Question Budget tv for PC monitor


Novice Member

I`m currently after 4k tv that will be used as my pc monitor.
I would mostly use it for watching movies, web browsing and doing some CAD work (Solid edge, pcb design software), pretty much no gaming. I don`t want it to be any larger than 43" because I will be sitting quite close to the screen.

My max price is 350 euros. There is a few models that have caught my eye.

SAMSUNG UE40NU7192 - 312 euros. I have had Samsung tv before and it was great. 40 inch version seems to have VA panel, other than that I believe that this tv is the same as NU7100 sold in US.

Hisense H43A6100 - 280 euros. They seem to get very good reviews.

Then there is this Sharp LC-43UI8872ES (~350 euros) and TCL 43DP640 (~300 euros). Both have very nice specs, even wide color gamut. My only concern is that I can not find any reviews on them. One thing I have heard is that Sharp has awful input lag. Does anybody have any comments regarding these models?

I`m probably leaning towards A6100 or NU7192 but can`t decide which is better for my purpose, price difference is quite small. Both have VA panels, A6100 has direct LED vs NU7192 edge LED but I believe that Samsung does get a little brighter. Any recommendations?

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Any of of the TCL, Samsung or Hisense will probably be fine. You don't need a wide colour gamut for SDR usage, its only useful if you plan on using HDR. HDR itself is best not used with TVs at this level anyway so its really not important at all. Nice to have, but not important.

These models should be using VA type panels which are generally the best choice for overall picture quality but DO have narrow viewing angles, if you want to be able to view the TV also at a tight angle, they will not be suited. The Sharp I'm not sure which panel type it uses but what I do know is they don't make their own TVs any more. In Europe the Sharp TV brand belongs to Slovakian company UMC and their TVs are of questionable quality.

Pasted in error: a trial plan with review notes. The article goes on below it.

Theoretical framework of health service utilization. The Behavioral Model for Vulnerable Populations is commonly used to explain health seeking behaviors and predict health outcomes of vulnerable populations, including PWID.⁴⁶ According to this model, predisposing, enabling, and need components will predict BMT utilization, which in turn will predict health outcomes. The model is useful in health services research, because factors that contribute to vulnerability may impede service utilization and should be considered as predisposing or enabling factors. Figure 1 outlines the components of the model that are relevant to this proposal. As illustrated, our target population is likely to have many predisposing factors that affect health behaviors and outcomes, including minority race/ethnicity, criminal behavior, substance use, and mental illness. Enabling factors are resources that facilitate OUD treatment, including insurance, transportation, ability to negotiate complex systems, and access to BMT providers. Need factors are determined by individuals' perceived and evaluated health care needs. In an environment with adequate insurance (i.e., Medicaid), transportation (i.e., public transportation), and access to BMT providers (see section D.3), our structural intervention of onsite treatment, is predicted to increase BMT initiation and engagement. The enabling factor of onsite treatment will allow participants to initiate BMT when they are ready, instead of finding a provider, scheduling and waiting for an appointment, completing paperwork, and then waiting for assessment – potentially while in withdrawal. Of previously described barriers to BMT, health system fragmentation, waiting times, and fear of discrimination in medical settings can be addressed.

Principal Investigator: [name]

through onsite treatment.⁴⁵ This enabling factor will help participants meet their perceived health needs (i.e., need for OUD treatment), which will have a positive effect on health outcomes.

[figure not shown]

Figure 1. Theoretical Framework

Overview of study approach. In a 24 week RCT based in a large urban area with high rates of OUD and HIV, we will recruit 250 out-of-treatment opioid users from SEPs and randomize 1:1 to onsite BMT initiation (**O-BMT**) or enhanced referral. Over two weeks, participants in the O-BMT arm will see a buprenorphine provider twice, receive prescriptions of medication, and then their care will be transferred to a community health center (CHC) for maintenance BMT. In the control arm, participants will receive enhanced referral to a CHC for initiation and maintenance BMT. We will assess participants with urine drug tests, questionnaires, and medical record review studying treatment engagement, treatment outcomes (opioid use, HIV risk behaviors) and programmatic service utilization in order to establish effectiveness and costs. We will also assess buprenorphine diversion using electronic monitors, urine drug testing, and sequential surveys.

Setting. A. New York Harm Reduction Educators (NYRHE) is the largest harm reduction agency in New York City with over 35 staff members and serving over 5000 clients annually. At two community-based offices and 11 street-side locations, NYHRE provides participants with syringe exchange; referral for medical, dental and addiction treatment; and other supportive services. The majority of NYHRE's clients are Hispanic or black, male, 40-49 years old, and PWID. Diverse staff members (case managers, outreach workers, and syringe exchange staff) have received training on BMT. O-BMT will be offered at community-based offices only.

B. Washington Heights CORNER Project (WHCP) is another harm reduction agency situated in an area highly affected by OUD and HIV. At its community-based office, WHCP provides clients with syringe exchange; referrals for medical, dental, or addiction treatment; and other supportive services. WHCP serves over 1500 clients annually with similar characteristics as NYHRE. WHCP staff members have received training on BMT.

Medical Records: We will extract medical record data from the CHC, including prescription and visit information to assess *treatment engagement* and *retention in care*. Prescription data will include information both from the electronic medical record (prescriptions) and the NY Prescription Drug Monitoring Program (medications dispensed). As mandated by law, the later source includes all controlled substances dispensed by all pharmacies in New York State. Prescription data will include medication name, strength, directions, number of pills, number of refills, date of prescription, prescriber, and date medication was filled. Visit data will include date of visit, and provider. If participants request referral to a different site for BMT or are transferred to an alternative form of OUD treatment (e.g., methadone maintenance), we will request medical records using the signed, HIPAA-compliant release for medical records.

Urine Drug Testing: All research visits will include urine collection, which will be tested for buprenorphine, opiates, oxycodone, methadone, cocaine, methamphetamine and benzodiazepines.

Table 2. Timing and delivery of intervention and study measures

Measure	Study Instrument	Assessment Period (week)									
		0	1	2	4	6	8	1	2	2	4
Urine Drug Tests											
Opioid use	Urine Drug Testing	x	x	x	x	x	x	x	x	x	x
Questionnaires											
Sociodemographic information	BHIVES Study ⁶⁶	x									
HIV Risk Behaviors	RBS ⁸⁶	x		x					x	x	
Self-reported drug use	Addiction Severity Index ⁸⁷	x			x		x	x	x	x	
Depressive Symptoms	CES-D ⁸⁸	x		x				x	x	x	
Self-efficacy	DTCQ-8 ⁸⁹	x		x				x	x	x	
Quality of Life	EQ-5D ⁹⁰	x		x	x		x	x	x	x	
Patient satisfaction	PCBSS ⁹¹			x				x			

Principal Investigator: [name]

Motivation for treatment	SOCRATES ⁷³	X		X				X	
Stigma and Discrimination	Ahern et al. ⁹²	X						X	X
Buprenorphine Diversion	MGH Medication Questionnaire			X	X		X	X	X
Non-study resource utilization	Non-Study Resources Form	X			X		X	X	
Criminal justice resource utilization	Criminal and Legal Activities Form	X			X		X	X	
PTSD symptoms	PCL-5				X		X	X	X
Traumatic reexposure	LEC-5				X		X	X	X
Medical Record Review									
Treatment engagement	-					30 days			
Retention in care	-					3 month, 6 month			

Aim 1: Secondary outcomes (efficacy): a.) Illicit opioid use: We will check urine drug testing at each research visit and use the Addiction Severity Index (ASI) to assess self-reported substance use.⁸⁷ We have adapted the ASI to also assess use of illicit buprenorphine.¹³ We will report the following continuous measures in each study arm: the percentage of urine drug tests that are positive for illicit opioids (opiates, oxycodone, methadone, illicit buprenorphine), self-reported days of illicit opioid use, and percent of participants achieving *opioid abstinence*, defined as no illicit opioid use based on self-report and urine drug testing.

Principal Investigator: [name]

Input lag is generally something you don't have to worry about nowadays like you once did, these TVs will be fine and more than low enough.

Direct/Edge LED lighting doesn't matter, at this level, TVs lack any kind of local dimming which means edge lit models perform the same as direct lit ones.

Peak brightness is only a problem if you have very bright viewing conditions, these TVs will be brighter than most computer monitors. Don't get worried so much about it, the only reason its mentioned nowadays is because of HDR.

In summary, watch out for viewing angles being narrow and do not buy any of these TVs with HDR usage in mind. For that you will want a larger, more expensive model.


Novice Member
Thank you for great explanation, Dodgexander! It seems that everybody is expecting a little too much out of these entry level TVs and you must be the one to remind them that. I will probably go with Samsung because they are all in similar price range.

Probably worth going to some TV outlet store to find Samsung 2017 MU6300 model which is basically the same as NU7100 but with bluetooth and better remote and looks.


No problem!

Part of the problem is advertising, every TV has HDR advertised much the same as HD or HDReady 10 or so years ago. Difference is they don't like to mention there is a big difference in displaying HDR compared to anything beforehand. HDR is dependant on so many factors and if you display HDR on a TV that doesn't have a very high peak brightness or lacks local dimming you can run in to trouble with the picture looking poor. Sometimes so much so that its best to avoid using HDR completely. It can depend on the source though.

If you are considering Samsung models be careful with certain sizes. Their 40" & 50" TVs will always be using VA type panels and will have better picture quality unless you need wide viewing angles.

Its a different story though at other sizes though, 43, 49, 55, 65 & 75 inches may be using an IPS type too. They use different panels even on the same TV sometimes making it impossible to know what you buy before you get the TV home.

The only exception to this rule are the curved models, which will always be VA.

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